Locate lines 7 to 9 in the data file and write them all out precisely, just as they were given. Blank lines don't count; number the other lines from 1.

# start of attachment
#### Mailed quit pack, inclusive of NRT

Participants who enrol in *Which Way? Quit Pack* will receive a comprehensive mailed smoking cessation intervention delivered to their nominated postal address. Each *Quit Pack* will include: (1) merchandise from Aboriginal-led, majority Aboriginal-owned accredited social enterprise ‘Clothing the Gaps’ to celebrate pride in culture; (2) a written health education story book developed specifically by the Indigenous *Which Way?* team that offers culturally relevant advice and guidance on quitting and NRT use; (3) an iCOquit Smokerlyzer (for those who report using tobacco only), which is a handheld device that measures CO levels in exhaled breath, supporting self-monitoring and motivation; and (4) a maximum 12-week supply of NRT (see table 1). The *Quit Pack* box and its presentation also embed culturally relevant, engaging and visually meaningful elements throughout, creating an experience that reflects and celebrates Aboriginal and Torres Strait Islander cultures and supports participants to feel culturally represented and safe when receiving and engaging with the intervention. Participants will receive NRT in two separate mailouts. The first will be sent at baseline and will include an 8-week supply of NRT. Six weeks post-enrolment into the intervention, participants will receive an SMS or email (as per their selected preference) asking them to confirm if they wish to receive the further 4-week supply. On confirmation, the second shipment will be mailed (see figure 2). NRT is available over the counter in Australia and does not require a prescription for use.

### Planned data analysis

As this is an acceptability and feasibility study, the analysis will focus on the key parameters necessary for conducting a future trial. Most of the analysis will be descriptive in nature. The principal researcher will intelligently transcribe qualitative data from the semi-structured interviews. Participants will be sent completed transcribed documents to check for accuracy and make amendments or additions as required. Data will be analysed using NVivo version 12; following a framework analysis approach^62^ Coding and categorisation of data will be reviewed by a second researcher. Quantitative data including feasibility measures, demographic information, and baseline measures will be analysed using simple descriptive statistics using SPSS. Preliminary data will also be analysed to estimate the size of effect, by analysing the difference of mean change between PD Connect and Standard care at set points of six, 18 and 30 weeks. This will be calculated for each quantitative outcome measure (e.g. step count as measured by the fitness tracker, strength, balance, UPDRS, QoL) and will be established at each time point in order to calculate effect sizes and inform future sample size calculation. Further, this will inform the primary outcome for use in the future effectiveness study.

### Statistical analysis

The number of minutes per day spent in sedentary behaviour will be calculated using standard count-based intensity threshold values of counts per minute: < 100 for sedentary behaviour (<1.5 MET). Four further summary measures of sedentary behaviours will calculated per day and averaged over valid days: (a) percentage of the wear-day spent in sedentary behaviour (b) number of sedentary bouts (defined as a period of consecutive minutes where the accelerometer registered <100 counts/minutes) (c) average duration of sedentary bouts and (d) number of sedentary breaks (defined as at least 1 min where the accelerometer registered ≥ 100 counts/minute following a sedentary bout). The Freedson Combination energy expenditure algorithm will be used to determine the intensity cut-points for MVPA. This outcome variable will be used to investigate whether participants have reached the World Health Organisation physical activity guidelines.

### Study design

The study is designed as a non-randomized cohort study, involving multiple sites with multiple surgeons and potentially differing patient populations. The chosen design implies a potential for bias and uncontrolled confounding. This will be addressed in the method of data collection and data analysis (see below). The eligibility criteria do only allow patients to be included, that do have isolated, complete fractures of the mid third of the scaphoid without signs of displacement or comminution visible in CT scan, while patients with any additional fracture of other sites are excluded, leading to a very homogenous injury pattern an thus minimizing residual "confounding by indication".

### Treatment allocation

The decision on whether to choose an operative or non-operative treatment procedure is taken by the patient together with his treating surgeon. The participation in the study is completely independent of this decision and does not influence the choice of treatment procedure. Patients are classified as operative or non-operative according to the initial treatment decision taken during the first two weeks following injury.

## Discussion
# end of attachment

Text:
### Study design

The study is designed as a non-randomized cohort study, involving multiple sites with multiple surgeons and potentially differing patient populations. The chosen design implies a potential for bias and uncontrolled confounding. This will be addressed in the method of data collection and data analysis (see below). The eligibility criteria do only allow patients to be included, that do have isolated, complete fractures of the mid third of the scaphoid without signs of displacement or comminution visible in CT scan, while patients with any additional fracture of other sites are excluded, leading to a very homogenous injury pattern an thus minimizing residual "confounding by indication".

### Treatment allocation